Proton therapy: cancer cells are destroyed by high-energy X-rays. Proton therapy treats localized and metastatic kidney cancer. It can replace photon-based radiation therapy or surgery for localized form. It also treats recurring tumors. Advanced stages can be treated with proton therapy and targeted or immunotherapy. Researchers found that 46% of people with proton therapy were controlling their kidney cancer after three years. After three years, 65% of the people who had proton therapy were still alive.
A dendritic cell-based kidney cancer vaccine uses dendritic cells, immune cells that deliver cancer antigens to the immune system, to assist the body in recognizing and fighting cancer cells. Exposing patient blood dendritic cells to cancer antigens creates the vaccine. Dendritic cells are reinjected into the patient. They can help the immune system fight cancer cells and improve kidney cancer survival. However, this cancer treatment is currently being researched.
CyberKnife and Gamma Knife are both forms of stereotactic radiosurgery, minimally invasive techniques that use high-dose radiation to treat tumors with high precision. It is not a primary treatment for kidney cancer, as surgery or radiation therapy. However, they may be an alternative treatment for kidney cancer for patients who are not candidates for surgery. Or for whom surgery is not an option, such as those with advanced-stage kidney cancer. Doctors use Cyberknife and GammaKnife to target small, well-defined tumors with high accuracy while minimizing damage to surrounding healthy tissue. Some studies reported about 90% success in controlling brain metastasis of renal cell carcinoma.
Immunotherapy with tumor-infiltrating lymphocytes (TIL) is being studied to treat kidney cancer. TIL therapy involves taking a piece of the patient's tumor, growing TILs (a type of white blood cell) in a lab, and then giving the TILs back to the patient through an IV. The TILs in the body can help the immune system find cancer cells and attack them. TIL therapy is still being researched, so it has yet to be a standard way.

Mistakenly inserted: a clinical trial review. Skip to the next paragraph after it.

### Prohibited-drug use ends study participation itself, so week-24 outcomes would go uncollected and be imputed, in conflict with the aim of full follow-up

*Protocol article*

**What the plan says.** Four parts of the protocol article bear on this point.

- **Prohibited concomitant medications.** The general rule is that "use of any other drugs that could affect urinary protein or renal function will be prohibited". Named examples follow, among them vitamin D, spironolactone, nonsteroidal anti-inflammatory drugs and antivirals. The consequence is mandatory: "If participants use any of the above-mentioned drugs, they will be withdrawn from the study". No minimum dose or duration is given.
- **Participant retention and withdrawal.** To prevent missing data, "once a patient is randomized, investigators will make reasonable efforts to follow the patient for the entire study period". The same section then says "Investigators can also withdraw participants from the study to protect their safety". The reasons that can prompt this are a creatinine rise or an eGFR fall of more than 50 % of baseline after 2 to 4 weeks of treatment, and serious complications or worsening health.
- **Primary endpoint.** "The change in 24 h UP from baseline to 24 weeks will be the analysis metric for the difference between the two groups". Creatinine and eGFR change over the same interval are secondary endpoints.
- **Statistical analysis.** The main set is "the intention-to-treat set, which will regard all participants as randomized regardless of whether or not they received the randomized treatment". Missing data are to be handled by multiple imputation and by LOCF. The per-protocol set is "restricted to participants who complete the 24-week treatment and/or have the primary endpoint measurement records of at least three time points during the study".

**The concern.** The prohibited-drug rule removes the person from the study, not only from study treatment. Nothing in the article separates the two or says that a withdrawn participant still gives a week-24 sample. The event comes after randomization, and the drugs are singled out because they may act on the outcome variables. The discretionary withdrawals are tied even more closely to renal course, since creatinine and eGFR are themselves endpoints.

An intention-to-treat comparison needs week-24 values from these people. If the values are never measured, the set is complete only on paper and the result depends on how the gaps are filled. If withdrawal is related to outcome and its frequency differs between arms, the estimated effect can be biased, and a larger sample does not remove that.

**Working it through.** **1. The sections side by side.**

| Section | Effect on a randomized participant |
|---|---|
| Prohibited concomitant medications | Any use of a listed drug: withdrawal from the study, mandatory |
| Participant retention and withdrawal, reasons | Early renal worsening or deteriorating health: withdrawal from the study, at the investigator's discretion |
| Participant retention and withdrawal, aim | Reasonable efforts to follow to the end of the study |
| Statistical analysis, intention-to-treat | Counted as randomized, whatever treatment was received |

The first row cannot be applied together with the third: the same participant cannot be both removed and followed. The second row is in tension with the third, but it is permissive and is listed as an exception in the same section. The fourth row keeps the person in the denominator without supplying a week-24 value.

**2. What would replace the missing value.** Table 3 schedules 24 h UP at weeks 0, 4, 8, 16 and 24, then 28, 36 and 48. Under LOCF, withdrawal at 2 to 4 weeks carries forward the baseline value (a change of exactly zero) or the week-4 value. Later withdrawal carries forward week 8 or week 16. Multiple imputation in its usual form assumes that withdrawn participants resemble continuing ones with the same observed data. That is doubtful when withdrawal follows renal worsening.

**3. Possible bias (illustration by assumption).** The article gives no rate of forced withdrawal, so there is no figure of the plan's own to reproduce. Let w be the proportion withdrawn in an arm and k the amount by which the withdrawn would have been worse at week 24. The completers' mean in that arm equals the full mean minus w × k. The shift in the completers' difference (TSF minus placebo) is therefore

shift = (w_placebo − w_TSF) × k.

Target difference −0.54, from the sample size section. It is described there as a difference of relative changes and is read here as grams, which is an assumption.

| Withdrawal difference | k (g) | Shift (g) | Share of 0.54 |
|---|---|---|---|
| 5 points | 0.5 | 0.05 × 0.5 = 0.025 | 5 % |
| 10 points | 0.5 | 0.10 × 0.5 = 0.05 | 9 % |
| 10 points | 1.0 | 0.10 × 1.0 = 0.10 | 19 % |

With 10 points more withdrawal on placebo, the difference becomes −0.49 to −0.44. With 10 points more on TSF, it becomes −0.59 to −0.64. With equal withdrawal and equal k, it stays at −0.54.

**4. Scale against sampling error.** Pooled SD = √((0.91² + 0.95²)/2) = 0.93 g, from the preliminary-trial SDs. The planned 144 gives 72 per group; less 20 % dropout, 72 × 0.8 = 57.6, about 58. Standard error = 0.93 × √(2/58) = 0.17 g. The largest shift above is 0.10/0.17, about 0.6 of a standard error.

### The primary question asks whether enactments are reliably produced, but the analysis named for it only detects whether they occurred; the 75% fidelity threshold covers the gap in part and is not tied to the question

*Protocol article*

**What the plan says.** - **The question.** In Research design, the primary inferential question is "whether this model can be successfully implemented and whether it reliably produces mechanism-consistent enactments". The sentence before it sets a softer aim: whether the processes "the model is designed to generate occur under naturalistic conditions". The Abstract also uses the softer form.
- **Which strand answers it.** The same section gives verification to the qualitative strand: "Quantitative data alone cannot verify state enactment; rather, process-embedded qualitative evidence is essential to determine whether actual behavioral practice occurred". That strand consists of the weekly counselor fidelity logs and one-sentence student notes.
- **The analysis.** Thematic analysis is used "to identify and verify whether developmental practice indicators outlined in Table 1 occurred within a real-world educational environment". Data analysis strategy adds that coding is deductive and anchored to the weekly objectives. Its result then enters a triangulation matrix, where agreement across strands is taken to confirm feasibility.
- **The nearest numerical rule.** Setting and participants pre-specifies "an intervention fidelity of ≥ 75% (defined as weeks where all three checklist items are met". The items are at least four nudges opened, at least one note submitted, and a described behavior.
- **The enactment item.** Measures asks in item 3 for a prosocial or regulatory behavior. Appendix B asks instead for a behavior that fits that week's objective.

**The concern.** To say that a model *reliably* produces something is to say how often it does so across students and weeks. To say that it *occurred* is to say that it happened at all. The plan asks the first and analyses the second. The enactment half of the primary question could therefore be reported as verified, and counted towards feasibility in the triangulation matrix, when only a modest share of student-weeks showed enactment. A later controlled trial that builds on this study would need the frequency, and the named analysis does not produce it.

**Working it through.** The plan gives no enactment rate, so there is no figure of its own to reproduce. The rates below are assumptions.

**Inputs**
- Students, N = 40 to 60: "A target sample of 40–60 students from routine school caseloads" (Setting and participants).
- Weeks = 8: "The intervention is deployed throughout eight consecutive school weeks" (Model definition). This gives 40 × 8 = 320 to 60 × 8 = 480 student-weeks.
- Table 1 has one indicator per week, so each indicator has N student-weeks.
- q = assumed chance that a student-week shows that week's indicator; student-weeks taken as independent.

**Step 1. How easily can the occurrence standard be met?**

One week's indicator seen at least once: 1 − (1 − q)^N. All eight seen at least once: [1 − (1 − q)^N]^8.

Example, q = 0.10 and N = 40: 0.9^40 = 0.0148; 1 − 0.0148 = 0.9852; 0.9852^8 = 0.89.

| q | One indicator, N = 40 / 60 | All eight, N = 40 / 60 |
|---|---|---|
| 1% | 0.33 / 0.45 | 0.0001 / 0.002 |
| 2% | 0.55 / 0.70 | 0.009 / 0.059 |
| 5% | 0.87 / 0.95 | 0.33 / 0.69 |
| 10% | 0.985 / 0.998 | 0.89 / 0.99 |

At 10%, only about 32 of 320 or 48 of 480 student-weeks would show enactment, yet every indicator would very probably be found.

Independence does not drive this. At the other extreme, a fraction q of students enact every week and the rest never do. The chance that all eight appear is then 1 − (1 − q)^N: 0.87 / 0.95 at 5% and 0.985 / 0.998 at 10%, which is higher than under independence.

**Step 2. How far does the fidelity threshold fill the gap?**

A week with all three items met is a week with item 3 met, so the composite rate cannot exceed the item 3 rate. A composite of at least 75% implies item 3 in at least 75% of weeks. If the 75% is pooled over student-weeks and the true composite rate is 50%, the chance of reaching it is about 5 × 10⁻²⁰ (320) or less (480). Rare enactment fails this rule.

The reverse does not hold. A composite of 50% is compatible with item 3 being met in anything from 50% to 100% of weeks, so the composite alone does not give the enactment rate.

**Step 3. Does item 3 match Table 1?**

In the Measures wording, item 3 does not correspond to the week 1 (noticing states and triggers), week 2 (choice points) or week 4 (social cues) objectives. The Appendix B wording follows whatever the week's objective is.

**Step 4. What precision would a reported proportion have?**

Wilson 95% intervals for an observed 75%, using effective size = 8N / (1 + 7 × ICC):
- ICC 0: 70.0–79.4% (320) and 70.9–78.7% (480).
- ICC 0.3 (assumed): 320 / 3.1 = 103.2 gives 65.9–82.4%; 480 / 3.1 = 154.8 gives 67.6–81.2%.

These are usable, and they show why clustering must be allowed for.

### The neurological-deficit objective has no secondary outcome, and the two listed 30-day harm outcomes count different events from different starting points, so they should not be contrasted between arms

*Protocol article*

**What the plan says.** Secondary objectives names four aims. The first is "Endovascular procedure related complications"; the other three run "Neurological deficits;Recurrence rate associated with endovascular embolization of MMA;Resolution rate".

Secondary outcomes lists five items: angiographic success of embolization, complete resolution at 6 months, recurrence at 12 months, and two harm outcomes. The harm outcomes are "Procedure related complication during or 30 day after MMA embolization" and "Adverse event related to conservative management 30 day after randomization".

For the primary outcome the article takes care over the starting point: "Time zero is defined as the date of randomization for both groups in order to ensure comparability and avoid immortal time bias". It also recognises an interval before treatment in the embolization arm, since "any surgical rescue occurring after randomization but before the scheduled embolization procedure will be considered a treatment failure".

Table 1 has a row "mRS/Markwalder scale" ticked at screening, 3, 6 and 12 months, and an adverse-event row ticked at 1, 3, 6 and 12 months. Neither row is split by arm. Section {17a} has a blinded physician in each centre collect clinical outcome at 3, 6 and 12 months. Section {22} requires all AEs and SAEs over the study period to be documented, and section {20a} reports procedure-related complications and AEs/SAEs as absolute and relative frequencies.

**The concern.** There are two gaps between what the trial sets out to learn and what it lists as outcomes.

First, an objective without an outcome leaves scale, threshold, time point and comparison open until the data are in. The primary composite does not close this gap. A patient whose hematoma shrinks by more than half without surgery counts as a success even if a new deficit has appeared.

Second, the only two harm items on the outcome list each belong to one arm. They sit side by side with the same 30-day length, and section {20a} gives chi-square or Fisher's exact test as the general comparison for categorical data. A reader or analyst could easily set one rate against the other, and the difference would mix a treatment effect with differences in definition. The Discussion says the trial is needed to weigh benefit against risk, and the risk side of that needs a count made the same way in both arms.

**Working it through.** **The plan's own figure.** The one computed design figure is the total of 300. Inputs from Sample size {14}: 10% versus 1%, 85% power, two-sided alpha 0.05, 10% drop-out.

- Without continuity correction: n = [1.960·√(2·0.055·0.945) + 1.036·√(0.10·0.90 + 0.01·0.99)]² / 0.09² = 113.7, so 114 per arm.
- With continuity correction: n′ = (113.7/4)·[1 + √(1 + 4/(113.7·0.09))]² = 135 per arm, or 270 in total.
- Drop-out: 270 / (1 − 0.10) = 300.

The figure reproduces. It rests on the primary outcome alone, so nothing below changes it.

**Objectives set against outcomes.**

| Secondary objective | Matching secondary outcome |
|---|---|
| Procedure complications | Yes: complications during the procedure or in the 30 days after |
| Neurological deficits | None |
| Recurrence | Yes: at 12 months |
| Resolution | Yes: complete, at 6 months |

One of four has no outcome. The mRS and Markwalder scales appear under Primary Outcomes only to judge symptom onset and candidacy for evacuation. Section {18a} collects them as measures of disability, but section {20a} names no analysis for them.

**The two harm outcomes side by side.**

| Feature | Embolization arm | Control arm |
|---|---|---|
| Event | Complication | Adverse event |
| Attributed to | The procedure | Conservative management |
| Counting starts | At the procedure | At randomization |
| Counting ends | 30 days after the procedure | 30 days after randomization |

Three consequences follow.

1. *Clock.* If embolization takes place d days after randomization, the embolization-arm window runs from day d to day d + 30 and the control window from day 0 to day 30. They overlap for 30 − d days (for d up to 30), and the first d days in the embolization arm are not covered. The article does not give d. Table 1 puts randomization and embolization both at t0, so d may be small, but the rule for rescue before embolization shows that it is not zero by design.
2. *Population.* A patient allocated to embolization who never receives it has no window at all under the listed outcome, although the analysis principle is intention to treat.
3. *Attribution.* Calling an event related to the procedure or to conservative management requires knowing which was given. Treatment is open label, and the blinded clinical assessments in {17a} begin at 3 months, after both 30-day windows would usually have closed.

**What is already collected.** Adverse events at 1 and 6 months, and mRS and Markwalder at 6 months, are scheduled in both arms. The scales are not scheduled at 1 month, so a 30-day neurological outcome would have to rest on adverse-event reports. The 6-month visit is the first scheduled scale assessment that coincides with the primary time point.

CAR T-cell therapy is a type of immunotherapy that involves genetically engineering a patient's T-cells (a type of white blood cell) to express a chimeric antigen receptor (CAR) that targets a specific protein found on the surface of cancer cells. It allows the T-cells to recognize and attack cancer cells. CAR T-cell therapy is being studied as a potential treatment option for kidney cancer. However, it is still in the research phase and is not available as a conventional treatment option.
The treating team can use one or more methods and procedures, both old and new, to help the patient get better.
Who treats kidney cancer the best?
Stats and predictions
Almost 17 million people with kidney cancer have survived in the U.S., so it is crucial to help these people with active treatment. Survival prediction is essential because it lets us look at the future of beating the disease through statistics.